Foreign entrepreneurs can soon apply to stay in the United States under a federal rule aimed at smoothing their path to grow their companies in the United States. On December 14th, the U.S. Citizenship and Immigration Services (USCIS) announced that it is taking steps to implement the International Entrepreneur Rule (IER), in accordance with the ruling issued on December 1, 2017 by the U.S. District Court for the District of Columbia in National Venture Capital Association v. Duke.
The District Court’s decision is a result of litigation filed on September 19, 2017 by the National Venture Capital Association (a trade association of venture capitalists) which challenged the delay in implementing the IER, arguing that the Trump administration had bypassed proper procedures when it delayed the IER’s implementation. The District Court ordered the Department of Homeland Security (DHS) to rescind its delay in implementing the IER. Although the IER was scheduled to become effective on July 17, 2017, it did not take effect because the DHS issued a final rule on July 11, 2017, delaying the IER’s effective date until March 14, 2018 in order to give the USCIS time to review the IER and, if necessary, to issue a rule proposing to eliminate any implementation of the IER.
The requirements for the entrepreneurs to qualify under the IER—which will equate to the potential of significant public benefit—are as follows:
Entrepreneur with a Qualifying Start-up Entity
(1) You have a central and active role in the operations of a start-up entity, such that you are well-positioned, due to your knowledge, skills, or experience, to substantially assist the U.S. start-up entity with the growth and success of its business;
(2) You possess at least a 15 percent ownership stake in the U.S. start-up entity (10% if filing an amended application after being granted parole), and that the entity:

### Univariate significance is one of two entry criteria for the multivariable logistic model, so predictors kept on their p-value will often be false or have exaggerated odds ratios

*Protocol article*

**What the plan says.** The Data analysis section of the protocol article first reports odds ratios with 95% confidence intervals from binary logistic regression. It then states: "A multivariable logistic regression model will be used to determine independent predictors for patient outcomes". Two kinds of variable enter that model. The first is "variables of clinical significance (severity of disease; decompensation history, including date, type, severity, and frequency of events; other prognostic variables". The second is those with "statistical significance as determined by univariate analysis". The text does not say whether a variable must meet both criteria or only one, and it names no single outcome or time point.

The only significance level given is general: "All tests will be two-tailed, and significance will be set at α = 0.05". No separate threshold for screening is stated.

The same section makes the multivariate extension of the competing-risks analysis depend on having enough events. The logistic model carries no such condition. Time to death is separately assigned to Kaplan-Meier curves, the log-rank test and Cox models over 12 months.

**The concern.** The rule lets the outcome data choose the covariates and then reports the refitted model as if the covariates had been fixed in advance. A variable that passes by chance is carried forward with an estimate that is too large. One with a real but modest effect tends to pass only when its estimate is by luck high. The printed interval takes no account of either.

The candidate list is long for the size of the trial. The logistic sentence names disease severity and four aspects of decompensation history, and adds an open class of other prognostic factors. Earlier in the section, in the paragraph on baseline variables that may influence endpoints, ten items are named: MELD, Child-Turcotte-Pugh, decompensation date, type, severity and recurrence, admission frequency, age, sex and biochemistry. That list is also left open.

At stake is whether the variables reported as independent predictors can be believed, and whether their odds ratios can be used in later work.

(a) Was recently formed (for example, created within the three years immediately preceding the filing date of your Parole Application) and has been lawfully doing business within the United States during any period of operation since its date of formation; and
(b) Has substantial potential for rapid growth and job creation, evidenced by the receipt of significant capital investment, grants or awards.
Substantial Investment, Grant or Award.
You may also be considered for parole if you demonstrate that your start-up entity has received a minimum investment amount or qualified award or grant as described below:
(1) The start-up entity has received a qualified investment, within the 365 days immediately preceding the filing of your application, of at least $345,000 from one or more qualified investors;
(2) The start-up entity has received, within the 365 days immediately preceding the filing of your application, an amount of $100,000 or more through one or more qualified government awards or grants; or
(3) If your start-up entity partially meets one or more of the above criteria, you may still be considered for entrepreneur parole by providing other reliable and compelling evidence of the start-up entity’s substantial potential for rapid growth and job creation, but you will also need to show that your entity has: (a) received a substantial level of investment (although less than $345,000), or (b) received a substantial level of government funding (although less than $100,000).
Under the IER, entrepreneurs that meet the above-mentioned criteria may be granted a stay of up to two years to run their companies on U.S. soil. A foreign entrepreneur that wishes to remain or enter the U.S. for the first time to establish their business can submit their application to the DHS for review. Applications will be reviewed on a case by case basis.